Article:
(TStarnes) – A Minneapolis middle school teacher disclosed that she offers to hide her students’ preferred name and pronouns from their parents.

Mandi Jung, a science teacher at Highland Park Middle School, shares teaching materials on her personal website. Among them is a survey she presents to students at the beginning of each year asking the middle schoolers to write their preferred name and pronouns, per a Fox News report.

After the students disclose this information, the survey asks if the teacher is allowed to use the preferred name and pronouns when speaking to parents.

Additionally, Jung uses the survey to ask if she can use the alternative name and pronouns in front of other teachers at the school.

When Fox asked for comment on the situation, a spokesperson for the school district referred to an existing policy which states the district will “Respect all students’ gender identity and gender expression by honoring the right of students to be identified and addressed by their preferred name and pronoun.”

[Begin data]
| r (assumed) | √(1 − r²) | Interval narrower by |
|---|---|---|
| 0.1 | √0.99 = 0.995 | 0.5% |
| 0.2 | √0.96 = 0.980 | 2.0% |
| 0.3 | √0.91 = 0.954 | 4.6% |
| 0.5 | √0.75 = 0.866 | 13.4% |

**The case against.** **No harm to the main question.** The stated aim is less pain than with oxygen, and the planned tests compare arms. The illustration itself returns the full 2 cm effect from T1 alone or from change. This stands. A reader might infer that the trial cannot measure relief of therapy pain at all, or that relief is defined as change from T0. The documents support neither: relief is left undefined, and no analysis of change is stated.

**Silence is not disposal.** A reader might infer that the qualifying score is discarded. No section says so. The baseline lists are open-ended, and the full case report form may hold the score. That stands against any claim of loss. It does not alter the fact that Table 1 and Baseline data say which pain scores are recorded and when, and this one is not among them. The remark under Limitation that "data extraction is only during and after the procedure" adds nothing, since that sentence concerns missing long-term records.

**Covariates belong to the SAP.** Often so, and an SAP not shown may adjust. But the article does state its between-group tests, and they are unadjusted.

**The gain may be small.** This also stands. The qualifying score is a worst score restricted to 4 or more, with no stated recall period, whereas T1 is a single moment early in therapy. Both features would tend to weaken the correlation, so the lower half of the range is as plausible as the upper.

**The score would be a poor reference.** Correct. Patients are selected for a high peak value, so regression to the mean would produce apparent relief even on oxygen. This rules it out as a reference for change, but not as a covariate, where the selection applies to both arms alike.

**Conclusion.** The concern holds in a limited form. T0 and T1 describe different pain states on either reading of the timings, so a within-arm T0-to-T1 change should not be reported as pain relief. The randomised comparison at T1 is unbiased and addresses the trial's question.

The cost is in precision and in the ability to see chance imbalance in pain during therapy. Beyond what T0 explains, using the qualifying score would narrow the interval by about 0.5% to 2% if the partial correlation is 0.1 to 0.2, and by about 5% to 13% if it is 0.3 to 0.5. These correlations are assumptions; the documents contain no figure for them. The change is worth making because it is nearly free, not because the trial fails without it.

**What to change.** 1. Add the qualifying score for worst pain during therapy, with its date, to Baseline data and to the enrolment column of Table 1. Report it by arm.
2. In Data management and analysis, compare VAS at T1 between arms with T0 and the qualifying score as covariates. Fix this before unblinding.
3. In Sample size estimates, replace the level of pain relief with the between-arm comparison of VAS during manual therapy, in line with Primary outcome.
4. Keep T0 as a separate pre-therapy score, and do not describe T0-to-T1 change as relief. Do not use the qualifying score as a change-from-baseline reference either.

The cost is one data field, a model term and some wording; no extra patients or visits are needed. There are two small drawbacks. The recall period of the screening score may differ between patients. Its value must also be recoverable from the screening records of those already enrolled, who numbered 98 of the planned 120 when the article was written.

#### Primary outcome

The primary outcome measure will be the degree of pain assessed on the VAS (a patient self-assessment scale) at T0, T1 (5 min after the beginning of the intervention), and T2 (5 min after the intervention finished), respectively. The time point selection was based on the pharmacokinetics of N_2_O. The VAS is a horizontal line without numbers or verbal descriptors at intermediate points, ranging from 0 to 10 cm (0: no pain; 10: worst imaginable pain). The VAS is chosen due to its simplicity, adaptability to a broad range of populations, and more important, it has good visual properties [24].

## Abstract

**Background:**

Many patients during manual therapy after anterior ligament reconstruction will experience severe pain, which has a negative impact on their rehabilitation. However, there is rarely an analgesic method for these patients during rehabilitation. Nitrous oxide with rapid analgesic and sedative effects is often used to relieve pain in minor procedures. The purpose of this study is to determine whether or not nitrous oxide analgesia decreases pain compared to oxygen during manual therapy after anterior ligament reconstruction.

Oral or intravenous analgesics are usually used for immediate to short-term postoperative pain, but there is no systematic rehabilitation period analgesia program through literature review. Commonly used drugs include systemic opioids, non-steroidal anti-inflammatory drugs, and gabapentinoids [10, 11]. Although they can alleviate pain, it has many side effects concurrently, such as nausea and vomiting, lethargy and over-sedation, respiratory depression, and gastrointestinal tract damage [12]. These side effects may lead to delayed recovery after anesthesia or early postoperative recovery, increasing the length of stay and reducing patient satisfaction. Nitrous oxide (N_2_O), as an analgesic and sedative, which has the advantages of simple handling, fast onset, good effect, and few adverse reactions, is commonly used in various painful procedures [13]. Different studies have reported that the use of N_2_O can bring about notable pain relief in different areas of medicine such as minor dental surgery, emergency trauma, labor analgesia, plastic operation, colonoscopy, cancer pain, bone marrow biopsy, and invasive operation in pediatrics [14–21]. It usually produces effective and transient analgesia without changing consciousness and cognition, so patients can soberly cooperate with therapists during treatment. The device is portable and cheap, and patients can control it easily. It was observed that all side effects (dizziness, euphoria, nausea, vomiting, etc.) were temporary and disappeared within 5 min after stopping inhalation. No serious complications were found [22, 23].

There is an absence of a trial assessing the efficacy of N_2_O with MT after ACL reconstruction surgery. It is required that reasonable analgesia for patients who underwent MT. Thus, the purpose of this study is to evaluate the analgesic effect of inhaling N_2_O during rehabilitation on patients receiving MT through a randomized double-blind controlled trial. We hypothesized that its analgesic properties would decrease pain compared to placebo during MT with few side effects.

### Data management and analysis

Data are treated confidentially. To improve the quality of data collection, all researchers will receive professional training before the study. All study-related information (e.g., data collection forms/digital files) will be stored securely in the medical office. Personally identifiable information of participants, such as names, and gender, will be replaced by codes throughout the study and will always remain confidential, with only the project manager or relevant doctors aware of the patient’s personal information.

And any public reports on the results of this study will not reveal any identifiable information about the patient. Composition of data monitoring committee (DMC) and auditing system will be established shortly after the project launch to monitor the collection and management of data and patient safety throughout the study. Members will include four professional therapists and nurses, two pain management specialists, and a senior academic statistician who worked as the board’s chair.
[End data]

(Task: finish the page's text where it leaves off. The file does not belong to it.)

Conservatives and parental rights activists slammed the teacher and the district for hiding crucial student information from parents.

“That we live in a country where schools are actively pushing kids to change their gender and hide it from their parents is something I never thought I would face as a parent,” The Southeastern Legal Foundation’s Kimberly S. Hermann told Fox.

She also suggested the survey violates federal law.

“Surveys like this one not only violate the law, but they are aimed at separating children from their parents. Parents must know that when schools ask children about their emotional health, sexual identity, and family relationships without parental consent they violate federal law,” Hermann said.

This incident is not isolated. Woke educators and teachers union’s are introducing policies that undermine parental rights in the classroom across the country.

For instance, America’s Federation of Teachers, led by Randi Weingarten suggests educators use a “student introduction card” which asks students similar questions about preferred name and pronouns and is designed to conceal the sensitive information from parents.